Another thing to note is that 5.1 is supported by the Roku player itself, but Roku reports that content providers (namely Netflix and Amazon at the moment) have yet to provide 5.1 audio encoding with their streams. You'll have to get used to stereo sound for now. That being said, TiVo HD's implementation of Amazon Video on Demand support works with 5.1 — so the Roku hardware itself is a bit to blame. TiVo downloads the entire file to its hard drive and plays from there, resulting in better picture quality and sound than the Roku video player. Just another drawback of a stream-only device.
That makes me wonder what would be possible if the Roku had a few gigabytes of flash memory on-board.
Talk Nerdy to Me
To satisfy my penchant for taking gadgets apart, I decided to open up the Roku player and snap a few pictures. While doing this, I learned a few things about the Roku player itself. For one, you can see flash RAM chips it uses for buffering (64MB) as well as the Nexperia media processor at the middle of the motherboard. The Roku player is actually based on the Phillips Nexperia set-top box platform (STB225), which revolves around a custom Linux OS in the case of the Roku player.
As you would expect with a digital video player, the Nexperia media processor has support for hardware H.264 video decoding as well as WM9 among others. You can blame Netflix's sub-par streaming quality to the Windows Media 9 codec they're using, presumably to take advantage of its DRM features [sic].
On top of that set-top box platform, it appears that Roku expanded to a daughtercard via a USB header to introduce 802.11b/g Wi-Fi support with the Atheros chip. Interestingly enough, there are connections for external antennas. If you are getting bad wireless range with your Roku, you could try hooking up two antennas to those (you'd likely need two U.FL-RSMA pigtail cables).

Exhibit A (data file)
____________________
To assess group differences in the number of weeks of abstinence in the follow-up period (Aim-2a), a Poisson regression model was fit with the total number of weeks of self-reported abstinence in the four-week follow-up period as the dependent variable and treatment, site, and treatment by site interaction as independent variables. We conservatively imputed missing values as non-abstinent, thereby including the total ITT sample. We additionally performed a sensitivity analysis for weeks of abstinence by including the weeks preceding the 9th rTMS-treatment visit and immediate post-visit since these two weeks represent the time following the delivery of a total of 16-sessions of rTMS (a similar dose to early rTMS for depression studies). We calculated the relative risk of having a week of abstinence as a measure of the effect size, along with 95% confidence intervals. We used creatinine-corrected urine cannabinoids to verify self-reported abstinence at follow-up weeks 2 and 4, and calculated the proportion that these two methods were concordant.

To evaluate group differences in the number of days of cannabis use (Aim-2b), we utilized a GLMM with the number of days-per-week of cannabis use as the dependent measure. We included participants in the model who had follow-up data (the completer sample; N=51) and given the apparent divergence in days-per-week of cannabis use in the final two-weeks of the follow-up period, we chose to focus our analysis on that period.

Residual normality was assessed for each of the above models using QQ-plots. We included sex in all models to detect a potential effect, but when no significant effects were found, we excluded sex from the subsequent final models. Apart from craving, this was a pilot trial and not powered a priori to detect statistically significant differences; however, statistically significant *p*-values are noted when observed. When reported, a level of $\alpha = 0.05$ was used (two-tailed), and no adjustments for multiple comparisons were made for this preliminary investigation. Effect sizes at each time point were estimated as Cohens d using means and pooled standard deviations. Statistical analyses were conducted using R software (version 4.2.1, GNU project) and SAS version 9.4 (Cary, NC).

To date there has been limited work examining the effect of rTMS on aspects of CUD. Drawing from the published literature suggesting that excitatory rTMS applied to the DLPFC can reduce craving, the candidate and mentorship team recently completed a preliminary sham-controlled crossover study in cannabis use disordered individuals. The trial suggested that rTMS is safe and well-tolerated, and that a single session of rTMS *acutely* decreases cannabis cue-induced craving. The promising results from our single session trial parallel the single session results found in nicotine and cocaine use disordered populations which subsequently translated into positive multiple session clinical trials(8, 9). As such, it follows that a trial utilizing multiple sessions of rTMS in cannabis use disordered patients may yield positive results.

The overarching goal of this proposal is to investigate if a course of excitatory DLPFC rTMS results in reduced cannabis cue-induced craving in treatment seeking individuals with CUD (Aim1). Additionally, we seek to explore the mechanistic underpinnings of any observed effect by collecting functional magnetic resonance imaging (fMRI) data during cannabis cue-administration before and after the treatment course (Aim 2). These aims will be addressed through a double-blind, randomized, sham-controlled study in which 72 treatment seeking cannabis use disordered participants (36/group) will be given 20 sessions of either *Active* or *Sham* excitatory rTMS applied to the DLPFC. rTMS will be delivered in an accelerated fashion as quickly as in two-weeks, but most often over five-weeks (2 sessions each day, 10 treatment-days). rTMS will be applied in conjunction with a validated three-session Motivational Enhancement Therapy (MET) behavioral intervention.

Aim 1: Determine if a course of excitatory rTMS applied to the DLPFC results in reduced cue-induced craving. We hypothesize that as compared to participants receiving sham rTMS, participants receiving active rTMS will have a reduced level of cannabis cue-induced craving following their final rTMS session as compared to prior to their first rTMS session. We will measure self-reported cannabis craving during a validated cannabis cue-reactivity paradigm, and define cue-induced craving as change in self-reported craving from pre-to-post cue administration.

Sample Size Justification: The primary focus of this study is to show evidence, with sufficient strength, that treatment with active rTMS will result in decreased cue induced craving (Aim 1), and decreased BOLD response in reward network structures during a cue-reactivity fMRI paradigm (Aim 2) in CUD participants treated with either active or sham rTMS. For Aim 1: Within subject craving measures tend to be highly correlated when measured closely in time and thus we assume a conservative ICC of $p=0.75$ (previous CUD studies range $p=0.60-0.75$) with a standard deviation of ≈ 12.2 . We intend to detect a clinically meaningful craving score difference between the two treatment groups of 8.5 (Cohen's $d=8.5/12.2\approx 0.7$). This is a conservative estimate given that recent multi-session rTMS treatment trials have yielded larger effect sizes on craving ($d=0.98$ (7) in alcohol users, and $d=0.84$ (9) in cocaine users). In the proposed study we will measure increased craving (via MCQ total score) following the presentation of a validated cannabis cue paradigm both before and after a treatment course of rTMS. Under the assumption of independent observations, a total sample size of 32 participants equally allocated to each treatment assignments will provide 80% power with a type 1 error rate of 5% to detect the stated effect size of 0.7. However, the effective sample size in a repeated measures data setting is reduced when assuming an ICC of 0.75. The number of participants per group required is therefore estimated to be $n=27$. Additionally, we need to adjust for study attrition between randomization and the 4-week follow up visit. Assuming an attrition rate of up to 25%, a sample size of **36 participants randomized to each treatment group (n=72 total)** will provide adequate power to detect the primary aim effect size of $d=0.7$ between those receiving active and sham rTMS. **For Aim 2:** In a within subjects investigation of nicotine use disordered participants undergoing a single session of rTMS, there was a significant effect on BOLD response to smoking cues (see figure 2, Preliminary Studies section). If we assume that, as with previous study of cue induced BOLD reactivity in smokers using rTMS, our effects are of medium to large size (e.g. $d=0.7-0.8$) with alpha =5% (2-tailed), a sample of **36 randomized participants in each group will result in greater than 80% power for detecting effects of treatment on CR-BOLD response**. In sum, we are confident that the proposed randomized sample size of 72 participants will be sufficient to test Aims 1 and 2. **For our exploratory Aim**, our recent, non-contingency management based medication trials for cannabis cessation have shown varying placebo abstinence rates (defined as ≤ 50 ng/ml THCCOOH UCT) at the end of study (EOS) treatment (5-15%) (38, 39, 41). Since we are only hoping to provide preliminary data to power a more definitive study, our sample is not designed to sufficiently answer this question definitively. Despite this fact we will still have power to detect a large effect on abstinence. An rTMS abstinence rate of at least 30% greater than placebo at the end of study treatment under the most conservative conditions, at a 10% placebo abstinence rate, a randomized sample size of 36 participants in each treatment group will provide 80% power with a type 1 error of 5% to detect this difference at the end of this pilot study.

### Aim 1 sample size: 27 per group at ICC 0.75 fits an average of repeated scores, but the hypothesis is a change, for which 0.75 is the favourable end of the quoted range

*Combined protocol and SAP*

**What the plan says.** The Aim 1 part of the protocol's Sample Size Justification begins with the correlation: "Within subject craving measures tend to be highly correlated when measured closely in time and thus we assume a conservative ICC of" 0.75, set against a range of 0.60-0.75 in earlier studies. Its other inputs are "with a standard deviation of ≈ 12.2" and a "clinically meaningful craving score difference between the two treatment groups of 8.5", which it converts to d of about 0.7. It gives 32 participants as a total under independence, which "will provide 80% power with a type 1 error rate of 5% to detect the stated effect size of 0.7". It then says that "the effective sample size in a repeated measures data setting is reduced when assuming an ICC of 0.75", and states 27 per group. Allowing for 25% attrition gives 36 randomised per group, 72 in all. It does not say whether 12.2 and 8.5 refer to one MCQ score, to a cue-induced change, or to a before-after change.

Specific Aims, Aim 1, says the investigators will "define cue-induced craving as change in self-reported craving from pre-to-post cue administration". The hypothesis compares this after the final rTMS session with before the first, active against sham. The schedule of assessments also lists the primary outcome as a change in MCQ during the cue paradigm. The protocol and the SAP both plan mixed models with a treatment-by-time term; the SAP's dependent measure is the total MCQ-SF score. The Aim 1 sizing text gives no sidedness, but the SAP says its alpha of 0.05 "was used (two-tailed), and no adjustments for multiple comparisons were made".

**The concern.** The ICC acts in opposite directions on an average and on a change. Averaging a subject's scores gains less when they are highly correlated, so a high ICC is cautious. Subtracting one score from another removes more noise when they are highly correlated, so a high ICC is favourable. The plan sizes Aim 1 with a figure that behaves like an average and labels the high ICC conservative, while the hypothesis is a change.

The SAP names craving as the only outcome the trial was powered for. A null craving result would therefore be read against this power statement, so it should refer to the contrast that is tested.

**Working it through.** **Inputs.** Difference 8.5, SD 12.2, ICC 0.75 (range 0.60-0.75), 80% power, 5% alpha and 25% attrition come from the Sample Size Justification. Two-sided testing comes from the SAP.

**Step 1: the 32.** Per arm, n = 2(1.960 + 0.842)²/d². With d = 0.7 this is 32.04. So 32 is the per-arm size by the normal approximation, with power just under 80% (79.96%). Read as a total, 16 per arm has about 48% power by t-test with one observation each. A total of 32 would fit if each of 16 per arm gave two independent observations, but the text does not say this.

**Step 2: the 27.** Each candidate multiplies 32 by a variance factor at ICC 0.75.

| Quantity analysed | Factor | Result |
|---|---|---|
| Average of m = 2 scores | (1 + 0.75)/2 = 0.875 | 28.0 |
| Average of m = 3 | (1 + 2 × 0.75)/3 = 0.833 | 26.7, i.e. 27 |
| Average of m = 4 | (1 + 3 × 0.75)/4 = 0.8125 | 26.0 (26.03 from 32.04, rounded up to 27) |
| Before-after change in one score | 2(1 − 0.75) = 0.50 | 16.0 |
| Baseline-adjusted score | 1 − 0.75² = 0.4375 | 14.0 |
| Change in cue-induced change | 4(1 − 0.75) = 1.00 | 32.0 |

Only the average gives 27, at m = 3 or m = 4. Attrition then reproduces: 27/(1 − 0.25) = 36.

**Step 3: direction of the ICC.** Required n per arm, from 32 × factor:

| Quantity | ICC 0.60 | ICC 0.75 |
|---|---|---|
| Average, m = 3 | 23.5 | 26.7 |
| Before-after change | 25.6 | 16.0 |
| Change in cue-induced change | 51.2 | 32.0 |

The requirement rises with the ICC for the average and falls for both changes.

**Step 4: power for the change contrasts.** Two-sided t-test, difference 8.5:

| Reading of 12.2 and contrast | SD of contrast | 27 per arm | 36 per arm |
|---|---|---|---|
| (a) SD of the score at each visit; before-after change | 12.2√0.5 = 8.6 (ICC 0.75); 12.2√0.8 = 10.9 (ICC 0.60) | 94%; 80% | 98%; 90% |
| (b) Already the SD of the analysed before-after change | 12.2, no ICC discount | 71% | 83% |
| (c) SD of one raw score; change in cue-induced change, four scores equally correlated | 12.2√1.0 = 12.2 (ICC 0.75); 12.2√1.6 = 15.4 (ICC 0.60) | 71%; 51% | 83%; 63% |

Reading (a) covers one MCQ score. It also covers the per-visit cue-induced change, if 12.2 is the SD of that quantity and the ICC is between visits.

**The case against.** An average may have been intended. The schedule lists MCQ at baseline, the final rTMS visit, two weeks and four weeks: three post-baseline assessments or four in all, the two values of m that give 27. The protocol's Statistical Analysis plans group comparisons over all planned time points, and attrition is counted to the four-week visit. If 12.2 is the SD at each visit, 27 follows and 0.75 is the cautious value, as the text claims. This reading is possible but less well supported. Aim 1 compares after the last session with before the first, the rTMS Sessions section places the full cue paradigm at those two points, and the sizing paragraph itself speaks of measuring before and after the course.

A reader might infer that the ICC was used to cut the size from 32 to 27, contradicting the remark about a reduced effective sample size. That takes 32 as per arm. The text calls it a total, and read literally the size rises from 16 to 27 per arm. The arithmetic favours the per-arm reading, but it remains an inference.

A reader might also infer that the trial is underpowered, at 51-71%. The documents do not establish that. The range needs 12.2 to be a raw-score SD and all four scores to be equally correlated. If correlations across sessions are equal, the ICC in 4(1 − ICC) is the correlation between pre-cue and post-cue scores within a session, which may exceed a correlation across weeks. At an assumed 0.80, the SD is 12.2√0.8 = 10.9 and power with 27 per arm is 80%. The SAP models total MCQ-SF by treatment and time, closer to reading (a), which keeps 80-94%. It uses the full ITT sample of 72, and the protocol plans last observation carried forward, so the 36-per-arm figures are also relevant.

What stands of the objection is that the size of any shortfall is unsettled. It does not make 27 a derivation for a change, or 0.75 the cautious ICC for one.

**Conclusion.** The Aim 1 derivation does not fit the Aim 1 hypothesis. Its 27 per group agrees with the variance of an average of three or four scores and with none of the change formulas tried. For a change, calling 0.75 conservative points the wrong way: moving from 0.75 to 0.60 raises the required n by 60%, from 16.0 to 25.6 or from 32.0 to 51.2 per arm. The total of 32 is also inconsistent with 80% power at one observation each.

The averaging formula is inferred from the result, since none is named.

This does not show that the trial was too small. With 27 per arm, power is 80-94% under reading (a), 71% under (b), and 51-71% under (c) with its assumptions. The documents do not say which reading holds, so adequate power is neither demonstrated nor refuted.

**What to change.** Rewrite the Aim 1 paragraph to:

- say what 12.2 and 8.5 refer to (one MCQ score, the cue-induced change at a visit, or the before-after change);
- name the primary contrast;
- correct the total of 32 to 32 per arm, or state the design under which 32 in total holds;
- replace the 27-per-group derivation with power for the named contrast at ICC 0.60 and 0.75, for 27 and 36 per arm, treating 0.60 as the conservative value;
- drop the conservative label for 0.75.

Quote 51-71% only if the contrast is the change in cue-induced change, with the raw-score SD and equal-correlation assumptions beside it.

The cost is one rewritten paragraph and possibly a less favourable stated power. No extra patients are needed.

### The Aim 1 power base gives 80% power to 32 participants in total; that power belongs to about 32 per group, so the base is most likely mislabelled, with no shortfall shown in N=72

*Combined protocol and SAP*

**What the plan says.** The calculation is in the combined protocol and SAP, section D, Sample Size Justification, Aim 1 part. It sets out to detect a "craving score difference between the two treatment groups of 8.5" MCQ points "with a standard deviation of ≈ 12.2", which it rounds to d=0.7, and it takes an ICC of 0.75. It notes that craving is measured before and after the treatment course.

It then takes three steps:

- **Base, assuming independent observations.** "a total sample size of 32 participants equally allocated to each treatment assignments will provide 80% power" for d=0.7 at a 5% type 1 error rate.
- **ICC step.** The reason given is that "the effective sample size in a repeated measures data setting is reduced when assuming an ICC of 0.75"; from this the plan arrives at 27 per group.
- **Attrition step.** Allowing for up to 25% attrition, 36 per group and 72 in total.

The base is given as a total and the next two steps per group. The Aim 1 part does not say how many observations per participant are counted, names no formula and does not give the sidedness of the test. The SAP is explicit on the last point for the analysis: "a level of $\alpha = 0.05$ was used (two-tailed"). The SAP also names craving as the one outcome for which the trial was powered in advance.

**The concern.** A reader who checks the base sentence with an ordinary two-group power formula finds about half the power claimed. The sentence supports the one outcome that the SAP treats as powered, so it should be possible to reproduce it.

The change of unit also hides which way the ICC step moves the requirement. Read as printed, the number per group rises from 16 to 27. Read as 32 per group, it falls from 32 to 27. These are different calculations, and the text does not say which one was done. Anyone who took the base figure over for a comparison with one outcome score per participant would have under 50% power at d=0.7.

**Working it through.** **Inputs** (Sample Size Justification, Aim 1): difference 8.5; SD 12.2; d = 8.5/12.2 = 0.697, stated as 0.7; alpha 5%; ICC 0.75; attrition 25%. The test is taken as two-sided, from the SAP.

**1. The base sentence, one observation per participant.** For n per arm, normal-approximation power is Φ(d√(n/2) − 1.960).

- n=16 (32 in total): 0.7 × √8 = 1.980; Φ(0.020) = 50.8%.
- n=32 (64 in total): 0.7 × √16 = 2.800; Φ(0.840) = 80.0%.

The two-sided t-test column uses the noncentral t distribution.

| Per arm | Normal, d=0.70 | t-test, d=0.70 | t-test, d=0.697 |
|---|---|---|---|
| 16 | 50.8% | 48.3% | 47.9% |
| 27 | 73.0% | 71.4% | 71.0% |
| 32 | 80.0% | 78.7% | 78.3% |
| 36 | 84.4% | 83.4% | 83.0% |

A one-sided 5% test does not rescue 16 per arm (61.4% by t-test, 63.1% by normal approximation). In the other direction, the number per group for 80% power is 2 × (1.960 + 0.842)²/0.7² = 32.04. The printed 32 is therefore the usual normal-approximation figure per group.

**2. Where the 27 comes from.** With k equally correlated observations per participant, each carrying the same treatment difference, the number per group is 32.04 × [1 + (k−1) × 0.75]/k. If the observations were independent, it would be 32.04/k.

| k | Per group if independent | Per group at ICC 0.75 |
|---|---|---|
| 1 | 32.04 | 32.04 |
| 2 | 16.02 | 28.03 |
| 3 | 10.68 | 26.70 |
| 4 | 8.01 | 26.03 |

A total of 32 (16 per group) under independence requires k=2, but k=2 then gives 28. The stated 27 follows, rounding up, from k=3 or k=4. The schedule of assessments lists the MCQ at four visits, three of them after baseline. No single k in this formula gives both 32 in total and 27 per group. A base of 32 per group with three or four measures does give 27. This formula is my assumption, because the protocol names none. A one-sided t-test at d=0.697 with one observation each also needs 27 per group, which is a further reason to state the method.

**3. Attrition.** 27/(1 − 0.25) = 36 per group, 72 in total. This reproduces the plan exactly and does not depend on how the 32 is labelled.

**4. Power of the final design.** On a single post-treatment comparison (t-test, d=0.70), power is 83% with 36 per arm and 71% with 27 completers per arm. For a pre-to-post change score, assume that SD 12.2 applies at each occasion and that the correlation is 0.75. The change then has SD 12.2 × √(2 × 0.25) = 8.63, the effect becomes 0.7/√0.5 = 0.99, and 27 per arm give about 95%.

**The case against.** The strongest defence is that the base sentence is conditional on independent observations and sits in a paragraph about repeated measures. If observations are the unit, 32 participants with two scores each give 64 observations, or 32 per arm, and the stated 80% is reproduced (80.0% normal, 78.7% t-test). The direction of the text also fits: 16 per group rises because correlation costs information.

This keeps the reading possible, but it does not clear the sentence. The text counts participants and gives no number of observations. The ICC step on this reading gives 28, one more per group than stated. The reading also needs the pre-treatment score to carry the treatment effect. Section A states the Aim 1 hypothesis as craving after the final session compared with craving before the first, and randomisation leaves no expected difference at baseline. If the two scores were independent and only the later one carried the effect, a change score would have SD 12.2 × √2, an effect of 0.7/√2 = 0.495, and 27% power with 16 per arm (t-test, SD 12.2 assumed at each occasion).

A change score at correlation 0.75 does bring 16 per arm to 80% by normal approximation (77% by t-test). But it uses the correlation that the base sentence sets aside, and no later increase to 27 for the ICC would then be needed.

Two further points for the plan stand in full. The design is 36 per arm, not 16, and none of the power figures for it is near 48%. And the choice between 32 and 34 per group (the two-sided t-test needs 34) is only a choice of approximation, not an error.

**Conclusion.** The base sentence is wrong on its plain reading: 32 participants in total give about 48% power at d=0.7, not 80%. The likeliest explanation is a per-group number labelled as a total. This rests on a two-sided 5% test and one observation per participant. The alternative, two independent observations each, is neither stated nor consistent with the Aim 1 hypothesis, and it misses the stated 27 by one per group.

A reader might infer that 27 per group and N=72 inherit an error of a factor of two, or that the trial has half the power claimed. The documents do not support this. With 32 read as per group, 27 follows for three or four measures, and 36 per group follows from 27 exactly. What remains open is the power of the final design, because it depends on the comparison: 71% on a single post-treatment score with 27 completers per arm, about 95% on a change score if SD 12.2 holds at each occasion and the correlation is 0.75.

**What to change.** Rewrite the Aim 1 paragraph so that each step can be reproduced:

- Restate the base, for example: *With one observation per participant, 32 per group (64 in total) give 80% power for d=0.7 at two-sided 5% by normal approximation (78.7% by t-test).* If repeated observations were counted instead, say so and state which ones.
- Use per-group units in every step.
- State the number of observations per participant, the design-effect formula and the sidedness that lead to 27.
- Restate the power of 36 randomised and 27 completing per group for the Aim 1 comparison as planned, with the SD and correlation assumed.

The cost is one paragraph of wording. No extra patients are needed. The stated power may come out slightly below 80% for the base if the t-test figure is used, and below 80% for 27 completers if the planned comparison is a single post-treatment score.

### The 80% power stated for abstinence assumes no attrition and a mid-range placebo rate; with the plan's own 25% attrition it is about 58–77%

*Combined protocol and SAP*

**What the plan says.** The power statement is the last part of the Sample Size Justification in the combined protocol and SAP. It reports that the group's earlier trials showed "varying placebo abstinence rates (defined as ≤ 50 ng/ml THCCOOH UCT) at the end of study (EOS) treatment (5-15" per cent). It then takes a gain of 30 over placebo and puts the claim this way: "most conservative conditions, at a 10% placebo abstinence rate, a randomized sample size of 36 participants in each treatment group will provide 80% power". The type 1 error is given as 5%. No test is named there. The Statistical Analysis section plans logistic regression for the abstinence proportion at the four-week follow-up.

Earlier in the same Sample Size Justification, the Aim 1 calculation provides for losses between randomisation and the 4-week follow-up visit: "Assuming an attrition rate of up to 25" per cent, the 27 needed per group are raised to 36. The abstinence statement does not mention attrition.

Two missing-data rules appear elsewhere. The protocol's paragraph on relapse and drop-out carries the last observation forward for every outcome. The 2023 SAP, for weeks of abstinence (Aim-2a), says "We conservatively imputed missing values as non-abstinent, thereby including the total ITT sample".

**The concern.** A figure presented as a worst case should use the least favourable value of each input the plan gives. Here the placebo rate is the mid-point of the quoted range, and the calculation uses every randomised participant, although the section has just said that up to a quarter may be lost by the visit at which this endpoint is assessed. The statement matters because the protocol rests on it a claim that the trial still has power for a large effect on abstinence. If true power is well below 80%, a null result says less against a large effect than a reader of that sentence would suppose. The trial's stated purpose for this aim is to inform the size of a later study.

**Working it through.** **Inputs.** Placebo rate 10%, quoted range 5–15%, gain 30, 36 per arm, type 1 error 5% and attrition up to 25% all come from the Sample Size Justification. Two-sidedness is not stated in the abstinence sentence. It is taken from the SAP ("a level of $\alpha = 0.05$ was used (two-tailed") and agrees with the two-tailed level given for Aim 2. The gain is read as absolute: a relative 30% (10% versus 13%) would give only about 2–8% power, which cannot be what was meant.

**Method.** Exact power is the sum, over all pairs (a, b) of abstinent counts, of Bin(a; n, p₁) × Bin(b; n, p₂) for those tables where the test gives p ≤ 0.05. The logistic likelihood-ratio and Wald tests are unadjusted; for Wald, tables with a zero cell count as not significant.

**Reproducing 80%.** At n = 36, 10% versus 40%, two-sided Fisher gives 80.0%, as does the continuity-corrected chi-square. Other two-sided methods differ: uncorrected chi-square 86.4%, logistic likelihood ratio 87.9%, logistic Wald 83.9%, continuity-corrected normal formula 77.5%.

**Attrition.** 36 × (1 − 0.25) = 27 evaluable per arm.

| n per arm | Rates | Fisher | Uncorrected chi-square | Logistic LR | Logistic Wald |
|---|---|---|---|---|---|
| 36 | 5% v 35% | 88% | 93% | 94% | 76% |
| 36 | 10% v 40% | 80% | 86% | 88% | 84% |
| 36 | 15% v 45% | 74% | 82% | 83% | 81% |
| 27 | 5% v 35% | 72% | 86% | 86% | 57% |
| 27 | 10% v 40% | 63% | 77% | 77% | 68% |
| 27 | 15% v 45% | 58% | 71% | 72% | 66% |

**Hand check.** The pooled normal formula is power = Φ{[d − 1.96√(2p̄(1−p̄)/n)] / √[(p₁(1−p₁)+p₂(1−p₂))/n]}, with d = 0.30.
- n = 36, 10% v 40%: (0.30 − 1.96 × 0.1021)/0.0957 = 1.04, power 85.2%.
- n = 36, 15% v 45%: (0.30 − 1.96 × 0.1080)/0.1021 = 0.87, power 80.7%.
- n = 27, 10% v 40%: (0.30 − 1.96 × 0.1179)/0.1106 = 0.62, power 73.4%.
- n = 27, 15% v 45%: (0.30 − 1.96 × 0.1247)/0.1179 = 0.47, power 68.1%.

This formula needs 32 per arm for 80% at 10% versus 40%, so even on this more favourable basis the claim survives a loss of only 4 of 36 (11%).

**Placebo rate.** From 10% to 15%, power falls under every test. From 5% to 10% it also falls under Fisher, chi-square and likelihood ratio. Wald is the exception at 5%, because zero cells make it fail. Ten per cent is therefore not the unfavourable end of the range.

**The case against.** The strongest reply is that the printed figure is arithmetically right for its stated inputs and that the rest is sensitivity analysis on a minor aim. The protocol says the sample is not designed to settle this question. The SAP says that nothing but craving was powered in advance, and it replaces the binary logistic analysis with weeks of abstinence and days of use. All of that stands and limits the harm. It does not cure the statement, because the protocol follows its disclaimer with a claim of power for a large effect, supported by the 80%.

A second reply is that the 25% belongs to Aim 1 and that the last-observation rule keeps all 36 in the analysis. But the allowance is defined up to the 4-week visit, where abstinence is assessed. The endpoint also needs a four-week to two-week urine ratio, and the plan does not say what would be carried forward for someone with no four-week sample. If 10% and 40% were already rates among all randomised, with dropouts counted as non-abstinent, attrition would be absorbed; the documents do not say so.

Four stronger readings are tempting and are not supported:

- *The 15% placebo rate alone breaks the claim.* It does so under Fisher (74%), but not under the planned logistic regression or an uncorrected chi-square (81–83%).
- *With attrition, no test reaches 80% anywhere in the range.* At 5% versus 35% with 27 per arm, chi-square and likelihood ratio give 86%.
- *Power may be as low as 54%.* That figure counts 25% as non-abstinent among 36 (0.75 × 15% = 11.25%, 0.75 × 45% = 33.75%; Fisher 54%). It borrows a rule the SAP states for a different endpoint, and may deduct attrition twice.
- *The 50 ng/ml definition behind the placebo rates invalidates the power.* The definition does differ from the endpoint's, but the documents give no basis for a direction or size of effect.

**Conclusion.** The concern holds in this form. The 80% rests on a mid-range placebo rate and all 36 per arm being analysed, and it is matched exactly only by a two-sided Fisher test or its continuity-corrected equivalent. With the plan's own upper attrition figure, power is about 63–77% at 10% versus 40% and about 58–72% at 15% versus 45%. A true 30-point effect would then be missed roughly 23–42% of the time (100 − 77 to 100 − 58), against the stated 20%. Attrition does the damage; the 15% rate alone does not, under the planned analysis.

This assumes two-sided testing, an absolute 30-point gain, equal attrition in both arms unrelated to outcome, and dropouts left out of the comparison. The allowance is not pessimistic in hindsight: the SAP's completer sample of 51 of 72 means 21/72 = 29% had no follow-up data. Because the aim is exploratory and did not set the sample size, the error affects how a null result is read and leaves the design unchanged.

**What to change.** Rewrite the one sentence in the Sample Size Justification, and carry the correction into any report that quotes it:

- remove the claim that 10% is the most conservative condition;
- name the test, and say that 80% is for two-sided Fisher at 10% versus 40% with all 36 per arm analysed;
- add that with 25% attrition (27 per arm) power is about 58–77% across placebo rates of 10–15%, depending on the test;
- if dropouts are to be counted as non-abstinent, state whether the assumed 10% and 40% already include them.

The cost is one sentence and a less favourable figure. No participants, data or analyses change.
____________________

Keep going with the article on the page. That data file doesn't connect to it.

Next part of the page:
The Roku digital video player is a grand slam of affordability, ease of use and convenience. However, this all comes at the expense of video quality and limited selection (only about 10% of Netflix's massive 100,000 DVD collection is available for streaming). This is slowly changing though. The recent addition of Amazon Video on Demand (40,000 titles.. if you can find them) was a huge step forward for Roku and one of the main reasons I considered purchasing a Roku player. It has also been reported that Roku will release an SDK in the coming months for web video providers to add their content to the Roku player.
I give the Roku video player 8.5 out of 10 Stammys. It has its fair share of drawbacks but damned if it isn't cheap! The Roku hardware itself supports 1080i streaming, so hopefully a future software update will bring this to fruition.
Are you a Netflix customer? Do you have a Roku video player? Would you consider one after this?